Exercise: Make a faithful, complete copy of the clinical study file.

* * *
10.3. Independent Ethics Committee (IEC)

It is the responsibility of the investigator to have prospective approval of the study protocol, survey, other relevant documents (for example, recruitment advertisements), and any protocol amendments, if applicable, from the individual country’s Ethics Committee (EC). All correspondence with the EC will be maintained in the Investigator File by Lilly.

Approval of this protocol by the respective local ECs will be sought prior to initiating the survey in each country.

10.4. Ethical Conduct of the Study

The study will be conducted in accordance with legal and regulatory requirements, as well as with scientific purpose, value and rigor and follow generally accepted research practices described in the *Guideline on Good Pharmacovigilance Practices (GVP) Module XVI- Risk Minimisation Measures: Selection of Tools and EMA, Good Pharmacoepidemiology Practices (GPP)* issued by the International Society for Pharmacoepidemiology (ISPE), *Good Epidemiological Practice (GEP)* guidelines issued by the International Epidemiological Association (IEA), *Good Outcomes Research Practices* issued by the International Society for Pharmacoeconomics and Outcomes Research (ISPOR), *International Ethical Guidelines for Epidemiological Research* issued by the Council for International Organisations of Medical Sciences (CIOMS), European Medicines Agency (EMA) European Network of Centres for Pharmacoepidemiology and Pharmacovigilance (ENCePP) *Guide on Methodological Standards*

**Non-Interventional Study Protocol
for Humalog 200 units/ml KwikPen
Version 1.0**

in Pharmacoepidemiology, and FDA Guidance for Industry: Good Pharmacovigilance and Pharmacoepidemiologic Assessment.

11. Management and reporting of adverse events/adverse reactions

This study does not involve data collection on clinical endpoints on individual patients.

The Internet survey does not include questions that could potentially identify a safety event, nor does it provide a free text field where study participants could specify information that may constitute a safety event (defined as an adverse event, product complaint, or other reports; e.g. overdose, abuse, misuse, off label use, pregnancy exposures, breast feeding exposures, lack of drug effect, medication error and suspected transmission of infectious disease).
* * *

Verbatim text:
10.3. Independent Ethics Committee (IEC)

It is the responsibility of the investigator to have prospective approval of the study protocol, survey, other relevant documents (for example, recruitment advertisements), and any protocol amendments, if applicable, from the individual country’s Ethics Committee (EC). All correspondence with the EC will be maintained in the Investigator File by Lilly.

Approval of this protocol by the respective local ECs will be sought prior to initiating the survey in each country.

10.4. Ethical Conduct of the Study

The study will be conducted in accordance with legal and regulatory requirements, as well as with scientific purpose, value and rigor and follow generally accepted research practices described in the *Guideline on Good Pharmacovigilance Practices (GVP) Module XVI- Risk Minimisation Measures: Selection of Tools and EMA, Good Pharmacoepidemiology Practices (GPP)* issued by the International Society for Pharmacoepidemiology (ISPE), *Good Epidemiological Practice (GEP)* guidelines issued by the International Epidemiological Association (IEA), *Good Outcomes Research Practices* issued by the International Society for Pharmacoeconomics and Outcomes Research (ISPOR), *International Ethical Guidelines for Epidemiological Research* issued by the Council for International Organisations of Medical Sciences (CIOMS), European Medicines Agency (EMA) European Network of Centres for Pharmacoepidemiology and Pharmacovigilance (ENCePP) *Guide on Methodological Standards*

**Non-Interventional Study Protocol
for Humalog 200 units/ml KwikPen
Version 1.0**

in Pharmacoepidemiology, and FDA Guidance for Industry: Good Pharmacovigilance and Pharmacoepidemiologic Assessment.

11. Management and reporting of adverse events/adverse reactions

This study does not involve data collection on clinical endpoints on individual patients.

The Internet survey does not include questions that could potentially identify a safety event, nor does it provide a free text field where study participants could specify information that may constitute a safety event (defined as an adverse event, product complaint, or other reports; e.g. overdose, abuse, misuse, off label use, pregnancy exposures, breast feeding exposures, lack of drug effect, medication error and suspected transmission of infectious disease).